A very hot summer
It gets very hot in June in McKinney, Texas, 30 miles north of Dallas. So when 19-year-old high school senior Tatyana Rhodes invited her classmates to a “school’s out” pool party on June 5 at her subdivision’s facility, the Craig Ranch North Community Pool, dozens of students, Black, Latino/a and white, showed up.
But instead of everyone having a nice time taking a cool dip in the pool, the party’s host was physically attacked by a group of white adult residents shouting racist slurs. The Black youth were told to leave the pool and “return to Section 8 housing.” (nytimes.com, June 10) The racists then called the police.
A dozen white McKinney cops responded to a “disturbance” of multiple juveniles “who do not live in the area or have permission to be there.” One of the cops was Eric Casebolt. A white teenager named Brandon Brooks video recorded what happened next.
Shoving and cursing at only the Black teenagers and ignoring the white ones, Casebolt brandished his gun at them after he wrestled an already sitting and crying 15-year-old girl, Dajeeira Becton, onto her stomach, shoving her face into the ground and kneeling on her back. The young woman was clad only in a bathing suit when she was manhandled by Casebolt.
When Adrian Martin, 18, tried to comfort Becton, he was arrested by Casebolt. Charges were later dropped.
When Brooks released his video of this racist atrocity on YouTube, hundreds marched in protest on June 8 through downtown McKinney. This righteous outrage, along with the strong Black Lives Matter movement across the United States, has forced the resignation of Casebolt as well as the job suspension of one of Rhodes’ racist attackers. Community members and leaders are calling for Casebolt’s arrest and prosecution for assault.
Swimming pool racism not new
Achieving the right of African-American youth to swim in pools and at beaches has long been a flashpoint of the struggle against racism. On July 27, 1919, a 17-year-old African-American boy named Eugene Williams was swimming with friends in Lake Michigan near Chicago. When Williams crossed the “boundary” into the “white beach” area, a group of white men threw rocks at him. One of them struck Williams in the head, causing him to drown. The cops refused to arrest any of the whites involved in this assault and murder.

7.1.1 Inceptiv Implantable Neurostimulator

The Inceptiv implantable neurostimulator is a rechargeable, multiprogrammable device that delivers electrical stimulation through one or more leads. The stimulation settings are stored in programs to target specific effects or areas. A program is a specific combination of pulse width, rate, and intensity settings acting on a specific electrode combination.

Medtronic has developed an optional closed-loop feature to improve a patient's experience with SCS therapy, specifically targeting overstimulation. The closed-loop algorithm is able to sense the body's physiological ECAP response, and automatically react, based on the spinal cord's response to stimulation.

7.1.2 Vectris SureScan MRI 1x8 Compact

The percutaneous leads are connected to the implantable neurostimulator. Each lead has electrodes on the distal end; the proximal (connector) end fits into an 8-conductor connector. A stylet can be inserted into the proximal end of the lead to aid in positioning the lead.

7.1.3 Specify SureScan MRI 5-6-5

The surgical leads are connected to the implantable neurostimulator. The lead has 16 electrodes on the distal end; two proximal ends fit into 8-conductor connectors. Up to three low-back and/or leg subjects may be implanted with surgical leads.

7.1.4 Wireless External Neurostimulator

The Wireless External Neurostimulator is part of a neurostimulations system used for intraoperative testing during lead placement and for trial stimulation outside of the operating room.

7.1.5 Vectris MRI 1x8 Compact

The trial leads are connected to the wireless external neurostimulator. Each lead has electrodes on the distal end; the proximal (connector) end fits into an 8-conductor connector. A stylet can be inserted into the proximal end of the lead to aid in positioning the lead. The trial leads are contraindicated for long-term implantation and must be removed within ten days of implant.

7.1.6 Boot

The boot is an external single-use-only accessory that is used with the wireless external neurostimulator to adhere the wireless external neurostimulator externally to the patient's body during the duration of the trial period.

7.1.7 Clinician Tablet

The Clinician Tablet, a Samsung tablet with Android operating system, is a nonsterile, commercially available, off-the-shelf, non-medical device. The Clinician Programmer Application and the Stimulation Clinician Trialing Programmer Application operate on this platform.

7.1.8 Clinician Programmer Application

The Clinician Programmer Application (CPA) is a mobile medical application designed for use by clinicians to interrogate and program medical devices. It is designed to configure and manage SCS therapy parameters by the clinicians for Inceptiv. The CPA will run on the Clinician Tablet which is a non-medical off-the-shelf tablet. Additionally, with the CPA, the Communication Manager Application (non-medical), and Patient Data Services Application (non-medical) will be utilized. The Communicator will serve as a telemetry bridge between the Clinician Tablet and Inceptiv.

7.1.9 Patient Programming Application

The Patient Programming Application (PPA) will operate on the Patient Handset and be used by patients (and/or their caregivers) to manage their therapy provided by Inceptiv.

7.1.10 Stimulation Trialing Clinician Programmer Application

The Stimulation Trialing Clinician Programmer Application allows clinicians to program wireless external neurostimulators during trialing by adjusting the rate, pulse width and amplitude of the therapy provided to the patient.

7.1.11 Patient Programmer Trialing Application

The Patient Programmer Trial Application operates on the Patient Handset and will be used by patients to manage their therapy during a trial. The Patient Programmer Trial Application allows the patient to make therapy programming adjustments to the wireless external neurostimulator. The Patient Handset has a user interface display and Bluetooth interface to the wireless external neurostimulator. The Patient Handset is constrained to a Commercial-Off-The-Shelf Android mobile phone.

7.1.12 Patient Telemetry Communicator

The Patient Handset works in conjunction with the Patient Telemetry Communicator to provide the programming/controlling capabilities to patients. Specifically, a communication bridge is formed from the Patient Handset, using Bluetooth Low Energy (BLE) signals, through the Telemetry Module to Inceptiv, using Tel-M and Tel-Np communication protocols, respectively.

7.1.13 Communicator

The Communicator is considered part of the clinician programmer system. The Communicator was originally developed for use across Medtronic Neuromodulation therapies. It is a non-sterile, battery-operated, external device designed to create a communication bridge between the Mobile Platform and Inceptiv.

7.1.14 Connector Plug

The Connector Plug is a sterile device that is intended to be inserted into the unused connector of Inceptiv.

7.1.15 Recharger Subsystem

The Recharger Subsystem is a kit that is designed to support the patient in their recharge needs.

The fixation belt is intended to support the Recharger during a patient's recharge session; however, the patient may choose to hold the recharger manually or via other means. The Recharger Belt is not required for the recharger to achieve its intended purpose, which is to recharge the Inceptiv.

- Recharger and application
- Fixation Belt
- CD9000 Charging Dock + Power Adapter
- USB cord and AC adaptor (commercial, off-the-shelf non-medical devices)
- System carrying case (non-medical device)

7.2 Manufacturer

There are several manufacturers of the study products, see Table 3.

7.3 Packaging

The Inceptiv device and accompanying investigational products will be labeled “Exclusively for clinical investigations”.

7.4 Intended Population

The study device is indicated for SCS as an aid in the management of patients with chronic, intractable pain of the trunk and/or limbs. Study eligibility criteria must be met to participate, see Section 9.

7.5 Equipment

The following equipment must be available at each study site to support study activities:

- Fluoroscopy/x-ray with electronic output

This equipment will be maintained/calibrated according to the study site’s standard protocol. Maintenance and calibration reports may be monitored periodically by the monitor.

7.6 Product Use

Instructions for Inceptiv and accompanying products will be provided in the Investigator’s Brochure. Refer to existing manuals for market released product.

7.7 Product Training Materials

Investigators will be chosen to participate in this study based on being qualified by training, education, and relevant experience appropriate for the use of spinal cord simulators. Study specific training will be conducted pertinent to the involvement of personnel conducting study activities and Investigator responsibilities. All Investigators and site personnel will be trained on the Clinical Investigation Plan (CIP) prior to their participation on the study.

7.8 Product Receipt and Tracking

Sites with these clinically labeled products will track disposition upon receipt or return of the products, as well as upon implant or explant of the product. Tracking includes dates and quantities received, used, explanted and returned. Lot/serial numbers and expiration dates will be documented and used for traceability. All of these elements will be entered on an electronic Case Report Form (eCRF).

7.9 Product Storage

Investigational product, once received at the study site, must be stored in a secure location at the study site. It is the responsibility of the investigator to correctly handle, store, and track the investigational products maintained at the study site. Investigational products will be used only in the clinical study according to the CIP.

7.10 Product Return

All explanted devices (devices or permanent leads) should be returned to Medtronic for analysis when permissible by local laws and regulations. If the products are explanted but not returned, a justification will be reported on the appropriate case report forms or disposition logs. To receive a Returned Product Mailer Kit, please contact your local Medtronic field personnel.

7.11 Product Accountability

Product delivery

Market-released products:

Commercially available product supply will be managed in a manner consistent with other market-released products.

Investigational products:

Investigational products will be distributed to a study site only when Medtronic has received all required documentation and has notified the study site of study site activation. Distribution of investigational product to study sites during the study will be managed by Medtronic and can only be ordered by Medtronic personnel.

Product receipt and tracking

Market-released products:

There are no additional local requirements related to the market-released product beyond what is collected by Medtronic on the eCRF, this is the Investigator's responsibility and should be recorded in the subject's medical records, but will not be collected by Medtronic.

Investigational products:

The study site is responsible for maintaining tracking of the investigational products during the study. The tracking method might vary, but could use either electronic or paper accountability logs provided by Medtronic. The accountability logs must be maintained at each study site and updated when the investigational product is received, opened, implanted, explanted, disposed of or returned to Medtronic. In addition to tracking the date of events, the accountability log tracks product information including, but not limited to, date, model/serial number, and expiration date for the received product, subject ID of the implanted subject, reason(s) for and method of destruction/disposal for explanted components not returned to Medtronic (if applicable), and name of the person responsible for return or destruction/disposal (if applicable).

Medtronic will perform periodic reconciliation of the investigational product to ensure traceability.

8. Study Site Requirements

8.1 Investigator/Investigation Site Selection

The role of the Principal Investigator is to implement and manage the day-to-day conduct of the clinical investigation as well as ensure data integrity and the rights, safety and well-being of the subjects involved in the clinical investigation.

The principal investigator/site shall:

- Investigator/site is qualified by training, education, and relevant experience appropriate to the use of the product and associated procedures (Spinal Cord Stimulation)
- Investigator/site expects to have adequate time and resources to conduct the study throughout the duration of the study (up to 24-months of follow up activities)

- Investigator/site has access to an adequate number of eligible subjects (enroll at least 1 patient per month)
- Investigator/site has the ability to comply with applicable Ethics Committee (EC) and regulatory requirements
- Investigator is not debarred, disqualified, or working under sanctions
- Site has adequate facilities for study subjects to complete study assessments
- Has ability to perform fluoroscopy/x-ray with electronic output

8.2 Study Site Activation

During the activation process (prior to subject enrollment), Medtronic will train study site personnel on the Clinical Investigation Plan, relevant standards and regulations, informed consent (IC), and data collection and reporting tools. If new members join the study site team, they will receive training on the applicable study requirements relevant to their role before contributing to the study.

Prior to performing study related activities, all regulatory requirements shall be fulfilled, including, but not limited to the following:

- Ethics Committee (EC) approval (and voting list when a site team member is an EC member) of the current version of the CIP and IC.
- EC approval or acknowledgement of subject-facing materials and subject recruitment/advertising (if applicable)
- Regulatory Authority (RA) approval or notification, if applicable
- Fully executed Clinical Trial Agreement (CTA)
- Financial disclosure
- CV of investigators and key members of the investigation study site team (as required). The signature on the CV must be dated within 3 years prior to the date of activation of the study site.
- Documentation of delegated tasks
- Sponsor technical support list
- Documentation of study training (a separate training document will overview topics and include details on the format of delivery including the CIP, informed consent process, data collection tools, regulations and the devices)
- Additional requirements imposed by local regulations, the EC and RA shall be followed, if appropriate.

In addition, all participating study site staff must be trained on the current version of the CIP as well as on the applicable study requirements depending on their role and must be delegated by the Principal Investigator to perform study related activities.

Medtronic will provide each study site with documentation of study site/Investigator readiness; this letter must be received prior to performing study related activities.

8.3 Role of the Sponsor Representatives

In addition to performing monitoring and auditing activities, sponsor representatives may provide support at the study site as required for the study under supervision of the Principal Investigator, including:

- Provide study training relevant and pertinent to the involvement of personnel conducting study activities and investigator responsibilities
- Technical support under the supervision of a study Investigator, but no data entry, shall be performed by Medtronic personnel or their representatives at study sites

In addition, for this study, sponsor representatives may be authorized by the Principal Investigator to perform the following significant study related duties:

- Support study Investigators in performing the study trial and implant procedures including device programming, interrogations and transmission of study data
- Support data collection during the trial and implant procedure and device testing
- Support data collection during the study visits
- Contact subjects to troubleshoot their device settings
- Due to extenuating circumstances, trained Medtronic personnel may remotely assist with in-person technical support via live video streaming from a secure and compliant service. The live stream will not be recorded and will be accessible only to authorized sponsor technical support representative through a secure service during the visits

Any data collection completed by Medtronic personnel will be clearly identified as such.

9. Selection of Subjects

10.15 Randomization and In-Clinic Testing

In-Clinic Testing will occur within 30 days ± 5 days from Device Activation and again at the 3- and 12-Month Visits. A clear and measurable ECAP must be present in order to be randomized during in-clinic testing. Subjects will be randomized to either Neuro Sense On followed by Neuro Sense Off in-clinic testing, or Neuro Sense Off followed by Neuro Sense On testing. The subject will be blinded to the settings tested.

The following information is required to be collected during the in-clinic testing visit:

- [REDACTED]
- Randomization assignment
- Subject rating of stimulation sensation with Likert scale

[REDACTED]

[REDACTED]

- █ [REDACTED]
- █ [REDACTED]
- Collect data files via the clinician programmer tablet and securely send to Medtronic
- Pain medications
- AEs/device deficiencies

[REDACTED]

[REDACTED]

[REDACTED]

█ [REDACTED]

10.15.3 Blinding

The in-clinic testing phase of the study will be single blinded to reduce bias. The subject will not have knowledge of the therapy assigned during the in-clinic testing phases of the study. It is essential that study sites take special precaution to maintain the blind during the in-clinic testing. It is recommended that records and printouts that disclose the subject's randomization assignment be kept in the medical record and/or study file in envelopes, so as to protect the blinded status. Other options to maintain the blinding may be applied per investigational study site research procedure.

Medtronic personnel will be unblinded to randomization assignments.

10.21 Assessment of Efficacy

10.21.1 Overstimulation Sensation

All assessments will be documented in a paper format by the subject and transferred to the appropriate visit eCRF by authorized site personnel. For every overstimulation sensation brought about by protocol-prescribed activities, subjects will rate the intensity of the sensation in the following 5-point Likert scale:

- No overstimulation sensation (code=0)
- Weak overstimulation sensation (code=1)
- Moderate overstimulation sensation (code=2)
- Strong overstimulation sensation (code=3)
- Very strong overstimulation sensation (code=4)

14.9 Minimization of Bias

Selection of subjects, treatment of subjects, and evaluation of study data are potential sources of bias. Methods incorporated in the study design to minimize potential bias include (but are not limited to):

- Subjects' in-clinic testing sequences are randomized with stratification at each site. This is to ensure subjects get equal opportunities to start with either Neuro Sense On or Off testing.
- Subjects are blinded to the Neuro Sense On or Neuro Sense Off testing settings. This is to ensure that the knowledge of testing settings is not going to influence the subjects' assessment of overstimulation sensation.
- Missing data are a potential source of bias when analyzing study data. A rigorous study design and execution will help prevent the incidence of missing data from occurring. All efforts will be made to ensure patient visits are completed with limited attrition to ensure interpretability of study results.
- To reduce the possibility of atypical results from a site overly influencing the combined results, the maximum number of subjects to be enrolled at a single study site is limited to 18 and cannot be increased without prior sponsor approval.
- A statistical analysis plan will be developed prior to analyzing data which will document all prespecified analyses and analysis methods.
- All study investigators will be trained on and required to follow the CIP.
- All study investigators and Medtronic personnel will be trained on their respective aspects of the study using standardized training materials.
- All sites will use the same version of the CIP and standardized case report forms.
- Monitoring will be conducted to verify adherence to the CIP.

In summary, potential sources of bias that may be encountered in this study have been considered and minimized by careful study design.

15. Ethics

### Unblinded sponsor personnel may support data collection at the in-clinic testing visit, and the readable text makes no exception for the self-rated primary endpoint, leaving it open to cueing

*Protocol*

Violence broke out. White mobs attacked the Black community, setting fires that left 1,000 families homeless. Thirty-eight people were killed, with more than 500 injured.
In Pittsburg in 1931, young Black men tried to enter a city pool. They were held underwater and beaten by white swimmers while the cops watched. When more than 100 Black people held a “wade in” in 1960 in Mississippi, a white mob attacked them with pool sticks, lead pipes and chains.
There have been many other such attacks against African Americans at beaches and pools over the years.
These racist attacks on the right of Black children just to be able to go swimming have a devastating impact. A recent study by “USA Swimming” indicates that 58 percent of African-American children cannot swim, almost double the rate of white children. Black children drown at nearly three times the overall rate.
There has been a stony silence of the capitalist political establishment, one that includes all the presidential candidates, about the racist McKinney pool attack. Nor have any of them spoken out against the numerous deaths of unarmed young Black men by racist police from Ferguson, Mo., to Los Angeles, from Cleveland to Staten Island, N.Y., and all across the country.
Hillary Clinton made a major policy speech in New York City on June 13. Yet Clinton said not one word about the well-publicized attack on Black children in McKinney. Nor did she voice any support for the Black Lives Matter movement. Capitalist politicians will not roll back this tide of racist killings and police attacks.
The historic Black Lives Matter movement, along with organized support by all workers and other oppressed peoples, is the force that will get killer cops jailed and achieve justice as the struggle against racism and national oppression continues to grow across the U.S.